Nov 04, 2021 09:14 PM

China’s Top Graft-Buster Reveals Details of Loans-for-Bribes Schemes at ICBC

Gu Guoming. Photo: VCG
Gu Guoming. Photo: VCG

China’s top anti-corruption agency has revealed details of how two bankers at the world’s largest bank by assets meddled in loan approvals and skirted credit rules to illegally issue loans in exchange for bribes.

An article (link in Chinese) published Tuesday on the website of the Central Commission for Discipline Inspection (CCDI) vividly describes the cases of Gu Guoming and Xie Ming, former executives at regional branches of Industrial and Commercial Bank of China Ltd. (ICBC) (601398.SH). The two were both put under corruption probes in 2019.

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Update: Executive of China’s Largest Bank Accused of Taking Enormous Amount of Bribes

The details of the corruption cases add to evidence of how China has strengthened its crackdown on corruption in the financial sector over the past few years, with anti-graft officials rounding up a number of financial industry participants and regulatory officials, some of whom were sentenced to prison, or even death.

The article’s authors said Gu and Xie had meddled in loan approvals, including massaging loan files to cover up the fact that they had relaxed risk controls for certain borrowers. For example, when Xie worked as a deputy head of ICBC’s Chongqing branch, he made “customized” rules for certain companies to facilitate their borrowing approvals, the authors wrote. “But when the bank’s staff wanted to apply those rules to really high-quality clients, Xie refused.”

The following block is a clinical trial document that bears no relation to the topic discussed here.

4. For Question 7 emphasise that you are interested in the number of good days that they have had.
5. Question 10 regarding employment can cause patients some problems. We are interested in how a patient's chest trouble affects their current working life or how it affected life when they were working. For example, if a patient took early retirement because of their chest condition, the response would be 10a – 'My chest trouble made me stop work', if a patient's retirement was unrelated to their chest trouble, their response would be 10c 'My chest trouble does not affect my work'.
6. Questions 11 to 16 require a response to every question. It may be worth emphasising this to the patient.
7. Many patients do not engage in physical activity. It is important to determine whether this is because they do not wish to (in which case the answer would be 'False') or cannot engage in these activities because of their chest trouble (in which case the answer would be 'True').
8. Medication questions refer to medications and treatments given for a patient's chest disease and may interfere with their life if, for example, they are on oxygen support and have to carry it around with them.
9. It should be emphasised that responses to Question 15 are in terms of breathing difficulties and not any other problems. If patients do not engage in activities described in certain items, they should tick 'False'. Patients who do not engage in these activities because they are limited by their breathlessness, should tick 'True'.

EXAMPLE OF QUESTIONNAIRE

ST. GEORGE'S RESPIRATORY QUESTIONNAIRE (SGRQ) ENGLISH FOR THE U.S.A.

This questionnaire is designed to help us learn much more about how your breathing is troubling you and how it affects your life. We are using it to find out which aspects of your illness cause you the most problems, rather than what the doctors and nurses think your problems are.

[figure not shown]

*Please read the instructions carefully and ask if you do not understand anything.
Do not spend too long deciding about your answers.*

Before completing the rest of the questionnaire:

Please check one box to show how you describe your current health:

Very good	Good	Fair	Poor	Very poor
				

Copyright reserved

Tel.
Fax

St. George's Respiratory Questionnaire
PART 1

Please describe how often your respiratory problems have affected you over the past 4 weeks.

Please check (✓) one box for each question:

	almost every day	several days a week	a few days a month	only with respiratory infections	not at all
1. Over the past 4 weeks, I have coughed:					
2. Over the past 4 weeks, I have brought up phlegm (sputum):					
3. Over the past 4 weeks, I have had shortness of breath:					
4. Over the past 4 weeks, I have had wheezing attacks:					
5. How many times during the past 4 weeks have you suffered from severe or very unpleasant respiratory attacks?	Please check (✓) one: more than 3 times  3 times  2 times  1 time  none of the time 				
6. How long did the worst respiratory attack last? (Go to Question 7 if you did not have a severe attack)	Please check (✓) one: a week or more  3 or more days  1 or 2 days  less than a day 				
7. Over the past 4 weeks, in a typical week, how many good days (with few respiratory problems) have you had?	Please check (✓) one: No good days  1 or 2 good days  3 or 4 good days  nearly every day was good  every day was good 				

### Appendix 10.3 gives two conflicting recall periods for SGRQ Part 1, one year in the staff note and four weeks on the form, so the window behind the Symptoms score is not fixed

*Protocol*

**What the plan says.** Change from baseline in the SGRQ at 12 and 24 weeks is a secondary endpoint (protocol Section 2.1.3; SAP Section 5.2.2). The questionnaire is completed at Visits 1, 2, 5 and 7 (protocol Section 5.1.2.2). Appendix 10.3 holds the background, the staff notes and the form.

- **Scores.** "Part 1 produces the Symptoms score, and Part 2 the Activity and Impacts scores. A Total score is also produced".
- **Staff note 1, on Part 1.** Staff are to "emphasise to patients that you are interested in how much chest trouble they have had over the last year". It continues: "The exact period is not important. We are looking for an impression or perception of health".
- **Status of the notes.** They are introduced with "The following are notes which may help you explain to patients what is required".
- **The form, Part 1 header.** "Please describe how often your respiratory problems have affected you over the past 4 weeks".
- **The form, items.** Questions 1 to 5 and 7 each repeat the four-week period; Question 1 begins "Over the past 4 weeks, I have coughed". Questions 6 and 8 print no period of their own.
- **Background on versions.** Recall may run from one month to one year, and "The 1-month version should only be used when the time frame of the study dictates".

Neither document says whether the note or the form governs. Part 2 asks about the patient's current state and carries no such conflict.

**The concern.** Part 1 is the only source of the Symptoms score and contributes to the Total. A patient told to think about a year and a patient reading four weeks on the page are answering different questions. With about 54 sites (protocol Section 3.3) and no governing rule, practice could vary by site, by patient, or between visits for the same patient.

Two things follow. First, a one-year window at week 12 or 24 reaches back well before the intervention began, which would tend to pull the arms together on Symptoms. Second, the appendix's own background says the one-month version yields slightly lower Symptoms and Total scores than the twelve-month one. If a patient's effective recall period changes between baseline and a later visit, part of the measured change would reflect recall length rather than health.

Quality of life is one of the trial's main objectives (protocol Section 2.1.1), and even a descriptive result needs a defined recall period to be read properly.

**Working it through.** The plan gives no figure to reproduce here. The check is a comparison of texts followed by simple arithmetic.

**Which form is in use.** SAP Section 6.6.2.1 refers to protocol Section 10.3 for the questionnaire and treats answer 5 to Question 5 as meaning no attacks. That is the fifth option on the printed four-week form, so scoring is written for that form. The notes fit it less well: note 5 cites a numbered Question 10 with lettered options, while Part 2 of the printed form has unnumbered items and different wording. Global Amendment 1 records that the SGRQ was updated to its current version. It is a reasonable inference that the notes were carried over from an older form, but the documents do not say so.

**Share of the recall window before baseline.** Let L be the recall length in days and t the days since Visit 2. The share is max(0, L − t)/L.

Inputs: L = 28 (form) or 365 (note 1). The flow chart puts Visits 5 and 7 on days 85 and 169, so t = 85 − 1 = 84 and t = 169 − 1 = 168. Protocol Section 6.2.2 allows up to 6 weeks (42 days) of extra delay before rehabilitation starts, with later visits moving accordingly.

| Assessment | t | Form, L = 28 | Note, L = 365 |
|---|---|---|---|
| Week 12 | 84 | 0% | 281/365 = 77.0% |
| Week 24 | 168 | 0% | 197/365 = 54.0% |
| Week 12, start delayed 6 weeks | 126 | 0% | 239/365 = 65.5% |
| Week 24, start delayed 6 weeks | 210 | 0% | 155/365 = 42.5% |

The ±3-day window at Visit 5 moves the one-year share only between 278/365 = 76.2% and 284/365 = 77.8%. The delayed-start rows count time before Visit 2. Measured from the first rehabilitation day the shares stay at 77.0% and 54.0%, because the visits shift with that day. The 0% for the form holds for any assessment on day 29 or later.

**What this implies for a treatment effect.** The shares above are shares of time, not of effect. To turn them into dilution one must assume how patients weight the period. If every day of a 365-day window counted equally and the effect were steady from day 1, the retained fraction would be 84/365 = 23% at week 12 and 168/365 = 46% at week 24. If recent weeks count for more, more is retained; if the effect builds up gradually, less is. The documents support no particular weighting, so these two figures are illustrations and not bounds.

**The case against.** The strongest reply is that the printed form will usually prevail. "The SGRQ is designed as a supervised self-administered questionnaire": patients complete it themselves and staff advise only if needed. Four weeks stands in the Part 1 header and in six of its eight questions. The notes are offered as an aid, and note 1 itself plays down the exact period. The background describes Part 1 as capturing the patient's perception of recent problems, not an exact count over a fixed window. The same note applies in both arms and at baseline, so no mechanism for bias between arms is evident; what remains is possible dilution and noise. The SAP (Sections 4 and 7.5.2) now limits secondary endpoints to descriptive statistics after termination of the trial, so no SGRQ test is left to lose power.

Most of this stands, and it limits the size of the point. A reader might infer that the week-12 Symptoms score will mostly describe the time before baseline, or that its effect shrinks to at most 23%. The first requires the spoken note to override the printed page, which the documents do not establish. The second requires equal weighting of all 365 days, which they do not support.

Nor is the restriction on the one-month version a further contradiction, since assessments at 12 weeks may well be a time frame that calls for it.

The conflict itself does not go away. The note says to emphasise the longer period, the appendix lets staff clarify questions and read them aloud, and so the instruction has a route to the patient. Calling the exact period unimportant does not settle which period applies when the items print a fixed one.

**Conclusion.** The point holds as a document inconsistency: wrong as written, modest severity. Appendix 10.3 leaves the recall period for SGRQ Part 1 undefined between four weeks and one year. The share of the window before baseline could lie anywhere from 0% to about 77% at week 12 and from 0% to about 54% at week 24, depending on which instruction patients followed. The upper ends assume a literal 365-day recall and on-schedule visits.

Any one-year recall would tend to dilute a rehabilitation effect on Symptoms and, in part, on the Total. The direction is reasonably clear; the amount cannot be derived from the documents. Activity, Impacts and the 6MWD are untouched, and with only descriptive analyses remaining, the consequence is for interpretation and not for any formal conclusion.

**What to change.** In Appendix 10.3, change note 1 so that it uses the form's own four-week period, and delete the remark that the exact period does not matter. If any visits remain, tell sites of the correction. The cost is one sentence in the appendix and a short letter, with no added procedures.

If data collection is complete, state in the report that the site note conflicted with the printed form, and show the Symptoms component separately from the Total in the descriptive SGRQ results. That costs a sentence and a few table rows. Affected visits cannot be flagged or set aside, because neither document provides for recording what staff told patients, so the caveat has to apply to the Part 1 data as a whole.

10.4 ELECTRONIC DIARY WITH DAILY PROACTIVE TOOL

Xie had been expelled from the Communist Party for violations of rules, and allegedly taking bribes and illegally issuing loans, the CCDI announced in October 2019.

Also, the two executives had appointed employees they trusted to key positions in credit issuance and management departments to collude in illegal loan issuance, according to the article.

Gu’s and Xie’s loan-for-bribe crimes had sacrificed financial assets’ safety, the authors said. For example, Gu, a former president of ICBC’s Shanghai branch, once extended a large amount of credit to a company in exchange for 5.9 million yuan ($922,207) in bribes. The loan ended up turning into risky assets, according to the article.

Gu was sentenced to life in prison in August after being convicted of taking more than 136 million yuan in bribes between 2005 and 2019.

The two cases revealed loopholes in banks’ credit management and the lack of checks on top leaders’ power, the authors said.

Anti-corruption efforts in the financial sector continue, with Beijing recently kicking off new inspections of the country’s major financial regulators and institutions, including ICBC.

Contact reporter Guo Yingzhe (

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